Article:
See you again soon, guys!

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Operation Classic: Wuthering Heights

I finished it! I finally finished Wuthering Heights! BRING ON ALL THE MOVIE ADAPTATIONS I CAN FINALLY WATCH THEM!

I’m actually glad I haven’t read it before. I started it some years ago, but was put off by Joseph’s dialect which at the time was a tad too challenging for me. And a good thing I put it off because I’m pretty sure I would have missed a whole lot.

What is on the top of my mind at the moment is the way people always talk about Wuthering Heights in terms of a love story. In a way it is, yes, but I did not by any means think much of it. Cathy and Heathcliff barely share any page time.

About halfway through the book I found all the characters massively annoying, particularly either Catherine and Nelly the Narrator. Then I started to appreciate the way Heathcliff is written; he’s really determined to get his revenge on everything and everyone in it and will ruthlessly destroy everything in his way. It’s actually really good. I understand why people like the character.

The character who finally managed to make their way into my heart was Hareton Earnshaw. There’s something there, to make a reference to Disney while wanting to compare Hareton a bit to the Beast. There’s an unrefinement, under which there’s a will to please, and a rather earnest love and loyalty. Yeah, Hareton is my favourite of the characters.

To conclude, I want to mention how much I actually liked this book. I didn’t expect to, but I did. If the narrative technique was the same as employed by Charlotte Brontë, I would say I prefer Wuthering Heights to Jane Eyre, something I didn’t think I would say. Of course, they are very different. What greatly appeals to me in Wuthering Heights is the way a couple’s stubbornness leads to the destruction of the happiness of more or less all. It’s rather beautiful, in its way.

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Excuses and Explanations

Hello blogosphere!

I’ll start by saying how absolutely embarrassed I am for being very lazy and not updating; two months’ worth of books have gone unreviewed. I worked rather intensely for those months, and when I finally started my summer vacation in the last week of August my exchange was growing so very near I had a million things to do and couldn’t be bothered to think of books I’d read weeks and weeks and weeks ago.

Indeed, I leave for Cardiff early on Friday this week. There is no knowing when I will have reliable Internet access, so I’m putting this blog on a little break; I’ll see how I feel about blogging when A) I have Internet access and B) I know what school is going to be like. I’m also hoping to do a lot of travelling and socializing during these four months and therefore am likely to be scarce on the Internet. We’ll see how my reclusive Finnish nature takes to it all, though.

As an offering of apologies, I will post here my very, very fresh thoughts on Emily Brontë’s Wuthering Heights, also just now posted on my tumblr page.

I hope you all have a nice fall! Do not catch the flu that’s going around! I did, and am not enjoying myself one whit!

Yours, with all the love,

Veera

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Books in June ’13

Let me tell you, it has been a busy month again! Work leaves me little free time, and what I have of it I tend to spend with friends. And I still have to take care of all the exchange business (like, you know, finding an apartment…) and studies and everything.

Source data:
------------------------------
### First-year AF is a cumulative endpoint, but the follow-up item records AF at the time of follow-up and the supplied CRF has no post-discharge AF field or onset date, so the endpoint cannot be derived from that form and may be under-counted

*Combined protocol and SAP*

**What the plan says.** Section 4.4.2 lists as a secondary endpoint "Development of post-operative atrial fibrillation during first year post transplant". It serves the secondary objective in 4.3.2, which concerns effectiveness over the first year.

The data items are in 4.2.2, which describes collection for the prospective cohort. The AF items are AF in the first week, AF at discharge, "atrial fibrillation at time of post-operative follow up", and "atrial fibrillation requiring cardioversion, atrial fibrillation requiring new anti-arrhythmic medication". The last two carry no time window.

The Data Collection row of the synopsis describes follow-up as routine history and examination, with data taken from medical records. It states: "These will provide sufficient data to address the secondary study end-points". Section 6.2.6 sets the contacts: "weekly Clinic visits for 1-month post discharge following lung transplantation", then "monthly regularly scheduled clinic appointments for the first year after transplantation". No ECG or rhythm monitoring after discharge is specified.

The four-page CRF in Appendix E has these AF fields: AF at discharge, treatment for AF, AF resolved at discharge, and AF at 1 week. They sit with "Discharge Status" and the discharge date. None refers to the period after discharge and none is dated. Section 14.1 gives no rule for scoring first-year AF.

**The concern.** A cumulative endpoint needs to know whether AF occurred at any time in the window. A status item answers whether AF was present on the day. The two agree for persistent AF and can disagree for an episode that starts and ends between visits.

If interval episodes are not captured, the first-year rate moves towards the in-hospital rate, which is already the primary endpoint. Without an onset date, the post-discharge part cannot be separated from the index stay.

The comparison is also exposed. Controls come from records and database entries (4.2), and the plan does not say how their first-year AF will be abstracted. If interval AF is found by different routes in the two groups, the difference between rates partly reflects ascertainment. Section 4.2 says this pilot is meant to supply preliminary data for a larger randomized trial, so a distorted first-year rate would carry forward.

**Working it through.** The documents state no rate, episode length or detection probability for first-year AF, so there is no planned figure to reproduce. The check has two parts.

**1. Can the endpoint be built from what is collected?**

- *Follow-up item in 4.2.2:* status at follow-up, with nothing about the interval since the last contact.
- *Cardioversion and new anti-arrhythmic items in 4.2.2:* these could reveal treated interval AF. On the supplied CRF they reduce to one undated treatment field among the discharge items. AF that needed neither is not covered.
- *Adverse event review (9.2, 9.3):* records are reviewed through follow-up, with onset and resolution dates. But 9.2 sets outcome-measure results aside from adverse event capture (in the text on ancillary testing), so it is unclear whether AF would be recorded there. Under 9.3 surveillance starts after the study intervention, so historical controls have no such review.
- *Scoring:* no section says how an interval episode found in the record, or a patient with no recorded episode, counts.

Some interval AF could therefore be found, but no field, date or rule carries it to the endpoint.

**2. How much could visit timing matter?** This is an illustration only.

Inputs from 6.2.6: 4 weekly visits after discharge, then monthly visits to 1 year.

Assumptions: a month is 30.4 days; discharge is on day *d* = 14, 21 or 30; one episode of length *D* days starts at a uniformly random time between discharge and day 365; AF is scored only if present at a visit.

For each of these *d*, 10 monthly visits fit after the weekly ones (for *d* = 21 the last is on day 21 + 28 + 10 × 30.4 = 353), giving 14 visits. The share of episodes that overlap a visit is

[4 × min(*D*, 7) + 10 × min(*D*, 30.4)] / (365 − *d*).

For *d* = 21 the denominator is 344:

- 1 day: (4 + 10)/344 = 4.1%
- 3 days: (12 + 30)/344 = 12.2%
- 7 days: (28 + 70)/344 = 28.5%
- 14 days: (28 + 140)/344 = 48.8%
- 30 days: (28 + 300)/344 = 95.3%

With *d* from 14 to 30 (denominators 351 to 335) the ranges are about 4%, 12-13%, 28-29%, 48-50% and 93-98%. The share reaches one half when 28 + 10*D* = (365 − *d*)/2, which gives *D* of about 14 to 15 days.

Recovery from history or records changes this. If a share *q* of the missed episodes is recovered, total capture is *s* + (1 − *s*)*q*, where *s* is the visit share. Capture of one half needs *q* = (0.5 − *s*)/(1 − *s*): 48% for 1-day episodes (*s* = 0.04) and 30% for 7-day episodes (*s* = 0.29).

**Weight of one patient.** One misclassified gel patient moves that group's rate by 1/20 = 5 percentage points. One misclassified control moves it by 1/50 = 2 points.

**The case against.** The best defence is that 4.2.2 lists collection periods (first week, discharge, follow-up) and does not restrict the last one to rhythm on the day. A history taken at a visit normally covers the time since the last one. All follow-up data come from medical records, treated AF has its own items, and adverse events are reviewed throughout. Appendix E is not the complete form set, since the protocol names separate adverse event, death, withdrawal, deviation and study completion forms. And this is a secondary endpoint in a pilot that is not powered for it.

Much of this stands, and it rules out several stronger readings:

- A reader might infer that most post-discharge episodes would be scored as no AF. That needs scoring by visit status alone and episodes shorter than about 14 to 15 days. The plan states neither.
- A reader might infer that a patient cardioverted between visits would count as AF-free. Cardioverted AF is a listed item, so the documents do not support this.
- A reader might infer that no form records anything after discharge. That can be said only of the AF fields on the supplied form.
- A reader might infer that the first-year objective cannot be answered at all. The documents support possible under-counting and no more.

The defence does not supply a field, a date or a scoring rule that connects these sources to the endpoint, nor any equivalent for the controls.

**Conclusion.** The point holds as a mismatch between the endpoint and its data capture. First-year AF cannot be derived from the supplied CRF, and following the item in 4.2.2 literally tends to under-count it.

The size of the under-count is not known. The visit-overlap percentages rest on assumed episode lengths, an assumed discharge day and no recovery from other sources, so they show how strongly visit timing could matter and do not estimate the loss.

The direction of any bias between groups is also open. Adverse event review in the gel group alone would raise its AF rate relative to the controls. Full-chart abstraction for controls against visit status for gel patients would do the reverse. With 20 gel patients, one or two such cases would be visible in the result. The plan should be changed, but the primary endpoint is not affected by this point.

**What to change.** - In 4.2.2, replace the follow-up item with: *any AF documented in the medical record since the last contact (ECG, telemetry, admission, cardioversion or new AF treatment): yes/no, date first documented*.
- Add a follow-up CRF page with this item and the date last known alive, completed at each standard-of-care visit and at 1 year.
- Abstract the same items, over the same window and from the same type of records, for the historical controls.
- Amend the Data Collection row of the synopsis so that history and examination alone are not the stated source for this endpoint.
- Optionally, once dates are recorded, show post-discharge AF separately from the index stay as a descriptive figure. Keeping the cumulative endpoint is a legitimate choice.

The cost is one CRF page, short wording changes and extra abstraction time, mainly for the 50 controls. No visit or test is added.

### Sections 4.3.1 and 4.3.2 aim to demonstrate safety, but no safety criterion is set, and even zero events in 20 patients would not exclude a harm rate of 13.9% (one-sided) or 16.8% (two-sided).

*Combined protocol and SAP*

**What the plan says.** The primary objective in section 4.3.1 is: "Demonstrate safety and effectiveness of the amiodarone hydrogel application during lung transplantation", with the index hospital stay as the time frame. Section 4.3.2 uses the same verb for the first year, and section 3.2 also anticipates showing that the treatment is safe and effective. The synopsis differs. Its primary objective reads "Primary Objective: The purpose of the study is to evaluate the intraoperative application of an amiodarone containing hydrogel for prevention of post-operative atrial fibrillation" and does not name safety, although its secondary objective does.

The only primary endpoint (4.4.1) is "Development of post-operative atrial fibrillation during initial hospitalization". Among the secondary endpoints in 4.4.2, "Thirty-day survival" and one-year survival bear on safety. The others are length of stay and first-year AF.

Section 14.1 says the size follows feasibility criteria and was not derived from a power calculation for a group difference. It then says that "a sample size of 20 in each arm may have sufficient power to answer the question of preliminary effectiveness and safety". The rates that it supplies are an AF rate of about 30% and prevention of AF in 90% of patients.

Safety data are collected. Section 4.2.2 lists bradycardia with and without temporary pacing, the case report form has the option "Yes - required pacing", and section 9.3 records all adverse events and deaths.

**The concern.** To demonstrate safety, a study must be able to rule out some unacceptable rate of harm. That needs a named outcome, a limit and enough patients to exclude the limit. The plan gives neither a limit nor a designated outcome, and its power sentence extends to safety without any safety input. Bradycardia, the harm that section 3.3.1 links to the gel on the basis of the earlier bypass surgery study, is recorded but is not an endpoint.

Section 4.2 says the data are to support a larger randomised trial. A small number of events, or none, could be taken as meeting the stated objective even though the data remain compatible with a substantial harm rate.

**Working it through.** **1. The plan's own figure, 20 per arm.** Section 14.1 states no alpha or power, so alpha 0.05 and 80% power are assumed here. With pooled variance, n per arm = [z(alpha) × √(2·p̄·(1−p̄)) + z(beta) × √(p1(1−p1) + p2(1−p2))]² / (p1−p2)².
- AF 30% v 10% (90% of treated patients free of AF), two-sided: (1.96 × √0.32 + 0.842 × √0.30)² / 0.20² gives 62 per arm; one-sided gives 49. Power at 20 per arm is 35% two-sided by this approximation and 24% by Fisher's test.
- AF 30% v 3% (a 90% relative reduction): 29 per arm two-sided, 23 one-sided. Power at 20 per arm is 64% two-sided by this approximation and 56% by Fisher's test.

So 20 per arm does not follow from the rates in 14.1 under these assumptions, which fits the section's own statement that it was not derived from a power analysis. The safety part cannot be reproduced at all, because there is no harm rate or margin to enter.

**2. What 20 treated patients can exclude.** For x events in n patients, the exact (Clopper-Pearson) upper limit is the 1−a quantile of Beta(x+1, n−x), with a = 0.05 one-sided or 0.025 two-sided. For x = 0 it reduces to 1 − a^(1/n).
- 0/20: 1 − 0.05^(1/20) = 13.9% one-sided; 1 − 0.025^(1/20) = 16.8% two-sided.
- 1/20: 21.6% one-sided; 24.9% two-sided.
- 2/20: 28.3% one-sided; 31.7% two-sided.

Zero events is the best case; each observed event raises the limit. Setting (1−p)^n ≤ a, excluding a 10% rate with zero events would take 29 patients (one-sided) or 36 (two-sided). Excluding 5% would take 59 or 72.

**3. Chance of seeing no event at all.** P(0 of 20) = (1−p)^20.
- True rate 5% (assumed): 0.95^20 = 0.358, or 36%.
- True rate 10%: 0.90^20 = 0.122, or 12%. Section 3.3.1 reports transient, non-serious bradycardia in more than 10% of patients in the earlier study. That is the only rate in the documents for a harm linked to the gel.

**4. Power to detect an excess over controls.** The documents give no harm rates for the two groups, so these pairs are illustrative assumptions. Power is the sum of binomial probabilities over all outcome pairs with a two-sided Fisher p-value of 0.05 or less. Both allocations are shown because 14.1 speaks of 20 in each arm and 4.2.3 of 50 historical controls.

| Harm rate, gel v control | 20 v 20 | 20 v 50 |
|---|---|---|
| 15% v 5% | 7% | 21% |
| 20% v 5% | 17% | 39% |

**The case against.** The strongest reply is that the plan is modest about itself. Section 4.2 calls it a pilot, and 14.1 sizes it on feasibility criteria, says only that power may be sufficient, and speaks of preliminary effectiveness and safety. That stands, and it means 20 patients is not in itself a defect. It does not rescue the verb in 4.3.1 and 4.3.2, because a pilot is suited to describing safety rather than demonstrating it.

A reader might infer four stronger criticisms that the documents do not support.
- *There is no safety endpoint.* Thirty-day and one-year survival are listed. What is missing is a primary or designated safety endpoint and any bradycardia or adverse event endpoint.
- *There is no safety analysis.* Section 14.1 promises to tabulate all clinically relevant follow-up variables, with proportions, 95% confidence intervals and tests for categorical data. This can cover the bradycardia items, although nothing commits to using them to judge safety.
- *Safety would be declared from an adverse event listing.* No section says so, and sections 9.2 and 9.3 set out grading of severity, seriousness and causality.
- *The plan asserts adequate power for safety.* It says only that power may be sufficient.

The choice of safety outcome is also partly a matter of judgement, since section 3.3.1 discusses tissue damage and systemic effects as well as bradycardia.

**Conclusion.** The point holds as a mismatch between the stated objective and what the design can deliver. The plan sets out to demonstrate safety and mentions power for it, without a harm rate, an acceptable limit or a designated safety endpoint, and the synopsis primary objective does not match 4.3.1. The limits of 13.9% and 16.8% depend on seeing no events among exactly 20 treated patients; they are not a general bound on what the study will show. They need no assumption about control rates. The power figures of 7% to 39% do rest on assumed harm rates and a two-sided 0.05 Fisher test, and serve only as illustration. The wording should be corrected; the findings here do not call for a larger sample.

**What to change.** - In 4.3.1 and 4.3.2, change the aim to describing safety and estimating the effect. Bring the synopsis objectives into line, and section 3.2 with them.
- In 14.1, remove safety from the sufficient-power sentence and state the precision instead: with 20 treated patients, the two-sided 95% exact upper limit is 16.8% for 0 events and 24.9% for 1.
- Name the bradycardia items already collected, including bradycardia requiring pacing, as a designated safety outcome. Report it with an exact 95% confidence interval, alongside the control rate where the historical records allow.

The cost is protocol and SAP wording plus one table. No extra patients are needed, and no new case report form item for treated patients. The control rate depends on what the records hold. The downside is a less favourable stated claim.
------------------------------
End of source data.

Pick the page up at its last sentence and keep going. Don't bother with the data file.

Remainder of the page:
But I do manage to read, so here you guys go!

 

Jonathan L. Howard: Johannes Cabal the Necromancer

Johannes Cabal has never pretended to be a hero. There is, after all, little heroic about robbing graves, being chased around by torch-bearing mobs, and selling your soul to the devil. All routine inconveniences, however, when your business is raising the dead.

But now Cabal wants his soul back. He needs his soul back.

It means a trip through festering bureaucracy of Hell and a bet with Satan. It means that, in return for his own soul, Cabal must gather one hundred others.

Given control of a diabolical carnival – created to tempt to contentiousness, to blasphemy, argumentation and murder, but you can also win coconuts – and armed only with his intelligence, a very large handgun, and a total absence of whimsy, Cabal has one year. One year to beat the Devil at his own game.

And isn’t that, perhaps, just a little heroic?

(Back cover of Headline 2009 paperback)

This book was recommended to me based on my love of one of Locke Lamora’s made-up identities, the type of character I’ve now come to call Fastidious Vadran. The person who recommended this really hit the nail on the head – Johannes Cabal is exactly what I like. Very grumpy and indeed very fastidious, he seems to be the kind of character who has crooked morals and stops at nothing to achieve his own ends.

But there’s more to him than that, and Howard plays that out in this first book with skill. It’s very amusing in a vein of Terry Pratchett, while the subject material veers more towards Neil Gaiman, and I can promise you, this book does not fail to tug at your heartstrings amidst the laughter.

I very warmly recommend this book! I’m not one to go for books about necromancers, as that particular art doesn’t appeal to me, and would never had picked Johannes Cabal up had it not been recommended to me. Now that I have read it, I can honestly say I would have sorely missed out.

Published: 2009

Pages: 335

 

Jonathan L. Howard: Johannes Cabal the Detective

For necromancer Johannes Cabal, dealing with devils, demons and raising the dead is pretty much par for the course. But when his attempt to steal a rare book turns sour, he is faced by a far more terrifying entity – politics.

While awaiting execution for his crime, Cabal is forced to resurrect an inconveniently deceased emperor. Seizing his chance, the cunning Cabal engineers his escape, fleeing the country on a state-of-the-art flying ship.